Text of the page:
Bentley expands Drought Emergency statewide as Lake Purdy sees lowest levels in 35 years

Published: Nov. 7, 2016 at 8:59 PM CST|Updated: Nov. 7, 2016 at 11:44 PM CST
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Source: WBRC video
Source: WBRC video

BIRMINGHAM, AL (WBRC) - Gov. Robert Bentley has extended the burn ban to include all 67 counties in the state.

Bentley announced he's expanding the Drought Emergency Declaration statewide in a news conference held on Monday afternoon at Lake Purdy, a Birmingham Water Works Board reservoir that is at its lowest point in 35 years.

Lake Purdy is currently only around 25 percent full, down more than 20 feet. Bentley said this is the second lowest Lake Purdy has been in history.

"We're in a difficult situation right now and people need to realize that," Bentley said.

The BWWB uses Lake Purdy to provide water for 600,000 people in Jefferson and Shelby counties in mostly Over the Mountain communities.

Bentley said BWWB is trying to get water from another source, but he wouldn't name a source.

The BWWB is already buying water from Shelby County and the city of Irondale, where the mayor estimated making $10,000 to $20,000 a day from the sale.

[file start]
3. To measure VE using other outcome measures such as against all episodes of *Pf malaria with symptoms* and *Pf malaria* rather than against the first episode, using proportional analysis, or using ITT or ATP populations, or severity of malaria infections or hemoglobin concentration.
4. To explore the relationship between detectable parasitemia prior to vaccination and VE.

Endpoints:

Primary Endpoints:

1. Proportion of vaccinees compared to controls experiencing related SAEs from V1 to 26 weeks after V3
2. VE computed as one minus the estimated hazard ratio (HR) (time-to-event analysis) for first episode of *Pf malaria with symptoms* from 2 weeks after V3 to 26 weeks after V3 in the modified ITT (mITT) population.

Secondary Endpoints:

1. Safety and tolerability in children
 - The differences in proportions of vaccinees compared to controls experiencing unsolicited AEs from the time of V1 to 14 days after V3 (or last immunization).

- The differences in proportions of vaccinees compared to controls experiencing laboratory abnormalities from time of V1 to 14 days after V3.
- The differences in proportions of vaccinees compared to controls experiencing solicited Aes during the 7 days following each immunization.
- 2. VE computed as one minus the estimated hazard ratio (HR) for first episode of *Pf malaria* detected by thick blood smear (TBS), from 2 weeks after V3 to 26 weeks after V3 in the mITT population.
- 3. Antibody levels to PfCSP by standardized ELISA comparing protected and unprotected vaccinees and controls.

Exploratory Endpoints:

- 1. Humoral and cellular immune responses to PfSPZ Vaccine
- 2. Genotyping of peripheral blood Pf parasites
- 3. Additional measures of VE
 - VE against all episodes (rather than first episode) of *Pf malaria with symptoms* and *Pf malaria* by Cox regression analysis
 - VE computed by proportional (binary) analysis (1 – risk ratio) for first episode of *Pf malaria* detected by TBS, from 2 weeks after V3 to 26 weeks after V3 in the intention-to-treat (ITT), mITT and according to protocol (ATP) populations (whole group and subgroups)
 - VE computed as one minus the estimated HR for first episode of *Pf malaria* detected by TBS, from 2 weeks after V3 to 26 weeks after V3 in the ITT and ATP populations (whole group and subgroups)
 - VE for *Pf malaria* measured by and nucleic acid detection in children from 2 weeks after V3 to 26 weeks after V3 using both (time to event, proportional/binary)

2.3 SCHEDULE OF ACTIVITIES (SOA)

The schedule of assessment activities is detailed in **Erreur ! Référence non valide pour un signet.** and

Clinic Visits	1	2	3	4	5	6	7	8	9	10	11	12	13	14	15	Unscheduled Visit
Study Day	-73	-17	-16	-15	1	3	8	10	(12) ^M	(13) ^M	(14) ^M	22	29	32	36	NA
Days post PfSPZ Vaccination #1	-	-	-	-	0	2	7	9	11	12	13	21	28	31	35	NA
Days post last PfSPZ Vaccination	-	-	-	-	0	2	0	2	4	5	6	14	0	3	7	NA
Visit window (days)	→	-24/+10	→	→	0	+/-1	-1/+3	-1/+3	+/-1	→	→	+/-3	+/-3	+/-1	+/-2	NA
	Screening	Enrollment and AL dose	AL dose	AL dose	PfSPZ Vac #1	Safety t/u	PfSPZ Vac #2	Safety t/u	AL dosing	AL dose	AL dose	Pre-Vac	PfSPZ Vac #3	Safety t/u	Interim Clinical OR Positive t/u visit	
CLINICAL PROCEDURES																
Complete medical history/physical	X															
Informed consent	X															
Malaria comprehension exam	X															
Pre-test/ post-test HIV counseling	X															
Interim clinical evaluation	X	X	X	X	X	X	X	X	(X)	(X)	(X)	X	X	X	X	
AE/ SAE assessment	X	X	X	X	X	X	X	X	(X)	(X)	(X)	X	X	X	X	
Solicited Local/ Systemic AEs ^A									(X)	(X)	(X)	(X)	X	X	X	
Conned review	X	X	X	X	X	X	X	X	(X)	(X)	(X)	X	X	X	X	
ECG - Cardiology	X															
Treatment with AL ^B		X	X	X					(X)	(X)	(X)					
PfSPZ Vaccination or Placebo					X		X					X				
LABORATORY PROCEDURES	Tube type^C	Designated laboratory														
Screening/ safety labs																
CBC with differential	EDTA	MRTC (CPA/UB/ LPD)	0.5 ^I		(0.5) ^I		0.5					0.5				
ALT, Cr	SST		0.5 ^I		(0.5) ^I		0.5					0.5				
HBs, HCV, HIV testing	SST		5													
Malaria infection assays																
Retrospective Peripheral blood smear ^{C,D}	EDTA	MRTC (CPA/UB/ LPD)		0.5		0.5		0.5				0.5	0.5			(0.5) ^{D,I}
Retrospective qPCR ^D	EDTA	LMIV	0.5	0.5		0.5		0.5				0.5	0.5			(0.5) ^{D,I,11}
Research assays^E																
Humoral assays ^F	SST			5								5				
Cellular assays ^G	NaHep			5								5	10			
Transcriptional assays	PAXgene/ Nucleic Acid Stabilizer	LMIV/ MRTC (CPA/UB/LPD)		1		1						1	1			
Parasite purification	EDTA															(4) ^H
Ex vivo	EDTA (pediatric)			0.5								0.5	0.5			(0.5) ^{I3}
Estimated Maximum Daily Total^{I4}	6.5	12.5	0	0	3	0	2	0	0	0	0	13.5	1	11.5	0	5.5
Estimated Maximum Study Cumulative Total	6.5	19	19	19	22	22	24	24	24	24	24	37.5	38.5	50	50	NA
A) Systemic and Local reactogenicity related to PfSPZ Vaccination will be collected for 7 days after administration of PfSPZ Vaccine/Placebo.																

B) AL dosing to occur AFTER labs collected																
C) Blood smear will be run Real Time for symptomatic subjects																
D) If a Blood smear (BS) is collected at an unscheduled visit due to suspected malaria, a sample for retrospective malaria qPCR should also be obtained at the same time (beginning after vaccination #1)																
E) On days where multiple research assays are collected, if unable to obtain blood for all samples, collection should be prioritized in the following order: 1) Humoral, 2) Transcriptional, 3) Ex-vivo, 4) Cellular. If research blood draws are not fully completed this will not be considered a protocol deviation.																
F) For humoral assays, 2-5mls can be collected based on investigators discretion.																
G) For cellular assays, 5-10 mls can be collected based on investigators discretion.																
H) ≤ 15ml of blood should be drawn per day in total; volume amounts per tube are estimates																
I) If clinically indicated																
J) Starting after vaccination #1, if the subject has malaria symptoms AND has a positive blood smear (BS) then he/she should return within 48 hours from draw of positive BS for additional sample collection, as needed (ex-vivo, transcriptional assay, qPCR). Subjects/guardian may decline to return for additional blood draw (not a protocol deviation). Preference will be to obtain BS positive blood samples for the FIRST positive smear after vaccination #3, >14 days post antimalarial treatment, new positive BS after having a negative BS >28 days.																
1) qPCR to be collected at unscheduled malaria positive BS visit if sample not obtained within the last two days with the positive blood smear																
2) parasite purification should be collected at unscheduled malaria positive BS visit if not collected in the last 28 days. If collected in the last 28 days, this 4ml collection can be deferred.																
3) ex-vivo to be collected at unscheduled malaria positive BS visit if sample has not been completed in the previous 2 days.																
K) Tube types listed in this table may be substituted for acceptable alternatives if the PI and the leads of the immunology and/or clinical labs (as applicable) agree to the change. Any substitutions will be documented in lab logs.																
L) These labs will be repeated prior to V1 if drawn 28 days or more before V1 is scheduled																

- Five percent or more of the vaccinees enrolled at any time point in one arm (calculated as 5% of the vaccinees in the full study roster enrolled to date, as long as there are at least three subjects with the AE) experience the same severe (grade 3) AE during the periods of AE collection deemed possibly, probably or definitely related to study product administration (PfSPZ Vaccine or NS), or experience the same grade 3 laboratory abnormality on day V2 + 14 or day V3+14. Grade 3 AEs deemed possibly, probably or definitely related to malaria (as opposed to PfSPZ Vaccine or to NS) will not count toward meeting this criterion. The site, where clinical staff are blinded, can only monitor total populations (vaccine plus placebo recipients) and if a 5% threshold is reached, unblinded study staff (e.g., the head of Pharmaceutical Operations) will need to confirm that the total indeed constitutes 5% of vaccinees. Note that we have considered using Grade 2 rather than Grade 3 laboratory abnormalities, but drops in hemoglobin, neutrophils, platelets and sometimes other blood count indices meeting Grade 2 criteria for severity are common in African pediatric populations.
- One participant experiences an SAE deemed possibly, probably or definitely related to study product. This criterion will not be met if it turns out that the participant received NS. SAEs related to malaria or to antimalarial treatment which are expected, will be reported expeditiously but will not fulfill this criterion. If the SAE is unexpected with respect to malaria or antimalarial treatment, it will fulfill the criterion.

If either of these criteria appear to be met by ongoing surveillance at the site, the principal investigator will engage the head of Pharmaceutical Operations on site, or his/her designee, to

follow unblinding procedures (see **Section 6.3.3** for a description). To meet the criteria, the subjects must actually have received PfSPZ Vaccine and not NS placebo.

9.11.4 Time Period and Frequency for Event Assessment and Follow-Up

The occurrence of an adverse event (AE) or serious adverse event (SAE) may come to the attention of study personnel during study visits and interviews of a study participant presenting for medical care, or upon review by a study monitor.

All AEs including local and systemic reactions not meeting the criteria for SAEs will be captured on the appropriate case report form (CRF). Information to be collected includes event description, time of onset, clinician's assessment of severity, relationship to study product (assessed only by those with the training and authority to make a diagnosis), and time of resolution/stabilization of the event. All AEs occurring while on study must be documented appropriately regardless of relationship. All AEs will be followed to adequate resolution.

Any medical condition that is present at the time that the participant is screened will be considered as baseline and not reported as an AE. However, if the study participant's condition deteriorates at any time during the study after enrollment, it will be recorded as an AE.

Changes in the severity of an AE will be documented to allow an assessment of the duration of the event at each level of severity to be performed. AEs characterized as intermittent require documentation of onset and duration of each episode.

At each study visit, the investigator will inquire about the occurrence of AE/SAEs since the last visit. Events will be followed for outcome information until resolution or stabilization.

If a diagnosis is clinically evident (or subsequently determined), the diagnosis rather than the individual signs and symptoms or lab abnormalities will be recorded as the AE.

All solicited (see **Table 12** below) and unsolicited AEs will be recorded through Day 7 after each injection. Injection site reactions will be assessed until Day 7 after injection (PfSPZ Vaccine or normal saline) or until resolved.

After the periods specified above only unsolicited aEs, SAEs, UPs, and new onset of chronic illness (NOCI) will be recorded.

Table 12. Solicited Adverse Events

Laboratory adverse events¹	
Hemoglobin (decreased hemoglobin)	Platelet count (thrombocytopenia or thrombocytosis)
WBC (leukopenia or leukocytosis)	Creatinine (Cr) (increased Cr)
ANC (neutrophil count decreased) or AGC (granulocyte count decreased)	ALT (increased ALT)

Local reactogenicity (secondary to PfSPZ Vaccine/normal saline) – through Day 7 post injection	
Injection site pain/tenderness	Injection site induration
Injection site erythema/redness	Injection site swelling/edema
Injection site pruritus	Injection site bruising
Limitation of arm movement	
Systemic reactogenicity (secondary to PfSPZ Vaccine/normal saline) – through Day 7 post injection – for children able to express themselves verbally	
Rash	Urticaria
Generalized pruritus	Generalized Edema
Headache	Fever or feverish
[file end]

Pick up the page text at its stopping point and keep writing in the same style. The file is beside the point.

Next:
The governor says the BWWB has told him the water treatment plant at Shades Mountain needs 25 million gallons of water a day to operate efficiently. Right now it's down to 27 million gallons

Bentley said 1,421 wildfires have burned more than 15,000 acres of timberland across the state since Oct. 1. During the same period last year, only 323 wildfires burned 1,846 acres in Alabama.

"Now we're getting into a situation that truly affects the lives of people more so than just the timber burning," the governor said.

The BWWB announced a Stage Four Extreme Drought Emergency on Friday, Nov. 4.

Under the Stage Four guidelines, the BWWB can implement surcharges for excessive water use and customers are only allowed to water their yards with a hose with a nozzle once a week.

The drought is also affecting farmers across the state, forcing some to consider selling off cattle or shutting down their farms.

Bentley said he'll be meeting with the Cattleman's Association on Wednesday to address some of the concerns.

Farmers can apply for several federal assistance programs offered by the U.S. Department of Agriculture.

Bentley is asking people to pray for rain and to conserve water where they can.

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